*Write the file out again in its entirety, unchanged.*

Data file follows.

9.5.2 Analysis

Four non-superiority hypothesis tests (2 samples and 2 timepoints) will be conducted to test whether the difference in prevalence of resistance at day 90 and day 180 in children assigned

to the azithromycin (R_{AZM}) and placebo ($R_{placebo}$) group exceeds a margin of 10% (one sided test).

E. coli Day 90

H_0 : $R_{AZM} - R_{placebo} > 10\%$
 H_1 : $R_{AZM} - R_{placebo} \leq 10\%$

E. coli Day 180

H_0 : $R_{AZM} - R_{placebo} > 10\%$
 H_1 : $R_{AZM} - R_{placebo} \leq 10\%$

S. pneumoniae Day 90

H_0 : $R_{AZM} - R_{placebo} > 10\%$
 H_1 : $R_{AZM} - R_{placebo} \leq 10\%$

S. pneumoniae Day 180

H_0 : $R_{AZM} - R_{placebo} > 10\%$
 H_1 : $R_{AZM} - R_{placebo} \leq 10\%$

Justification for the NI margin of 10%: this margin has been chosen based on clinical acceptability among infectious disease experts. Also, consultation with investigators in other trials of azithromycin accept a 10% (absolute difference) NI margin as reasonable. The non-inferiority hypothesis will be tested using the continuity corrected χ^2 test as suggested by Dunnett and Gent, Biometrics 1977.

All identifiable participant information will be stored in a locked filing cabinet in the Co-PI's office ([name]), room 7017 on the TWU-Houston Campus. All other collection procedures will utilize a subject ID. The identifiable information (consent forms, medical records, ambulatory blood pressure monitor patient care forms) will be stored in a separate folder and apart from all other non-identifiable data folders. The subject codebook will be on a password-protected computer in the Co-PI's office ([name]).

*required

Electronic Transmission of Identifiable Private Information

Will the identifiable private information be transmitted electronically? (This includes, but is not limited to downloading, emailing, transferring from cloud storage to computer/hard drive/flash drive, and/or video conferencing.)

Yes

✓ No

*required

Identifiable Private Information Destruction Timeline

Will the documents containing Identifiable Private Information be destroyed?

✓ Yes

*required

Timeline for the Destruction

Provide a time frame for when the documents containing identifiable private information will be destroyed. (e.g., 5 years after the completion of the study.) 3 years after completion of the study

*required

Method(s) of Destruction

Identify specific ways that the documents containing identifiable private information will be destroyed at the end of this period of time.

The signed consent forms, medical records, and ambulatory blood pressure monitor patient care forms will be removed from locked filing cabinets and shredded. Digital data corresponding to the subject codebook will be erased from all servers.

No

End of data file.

9.5.2 Analysis

Four non-superiority hypothesis tests (2 samples and 2 timepoints) will be conducted to test whether the difference in prevalence of resistance at day 90 and day 180 in children assigned

to the azithromycin (R_{AZM}) and placebo ($R_{placebo}$) group exceeds a margin of 10% (one sided test).

E. coli Day 90

H_0 : $R_{AZM} - R_{placebo} > 10\%$
 H_1 : $R_{AZM} - R_{placebo} \leq 10\%$

E. coli Day 180

H_0 : $R_{AZM} - R_{placebo} > 10\%$
 H_1 : $R_{AZM} - R_{placebo} \leq 10\%$

S. pneumoniae Day 90

H_0 : $R_{AZM} - R_{placebo} > 10\%$
 H_1 : $R_{AZM} - R_{placebo} \leq 10\%$

S. pneumoniae Day 180

H_0 : $R_{AZM} - R_{placebo} > 10\%$
 H_1 : $R_{AZM} - R_{placebo} \leq 10\%$

Justification for the NI margin of 10%: this margin has been chosen based on clinical acceptability among infectious disease experts. Also, consultation with investigators in other trials of azithromycin accept a 10% (absolute difference) NI margin as reasonable. The non-inferiority hypothesis will be tested using the continuity corrected χ^2 test as suggested by Dunnett and Gent, Biometrics 1977.

All identifiable participant information will be stored in a locked filing cabinet in the Co-PI's office ([name]), room 7017 on the TWU-Houston Campus. All other collection procedures will utilize a subject ID. The identifiable information (consent forms, medical records, ambulatory blood pressure monitor patient care forms) will be stored in a separate folder and apart from all other non-identifiable data folders. The subject codebook will be on a password-protected computer in the Co-PI's office ([name]).

*required

Electronic Transmission of Identifiable Private Information

Will the identifiable private information be transmitted electronically? (This includes, but is not limited to downloading, emailing, transferring from cloud storage to computer/hard drive/flash drive, and/or video conferencing.)

Yes

✓ No

*required

Identifiable Private Information Destruction Timeline

Will the documents containing Identifiable Private Information be destroyed?

✓ Yes

*required

Timeline for the Destruction

Provide a time frame for when the documents containing identifiable private information will be destroyed. (e.g., 5 years after the completion of the study.) 3 years after completion of the study

*required

Method(s) of Destruction

Identify specific ways that the documents containing identifiable private information will be destroyed at the end of this period of time.

The signed consent forms, medical records, and ambulatory blood pressure monitor patient care forms will be removed from locked filing cabinets and shredded. Digital data corresponding to the subject codebook will be erased from all servers.

No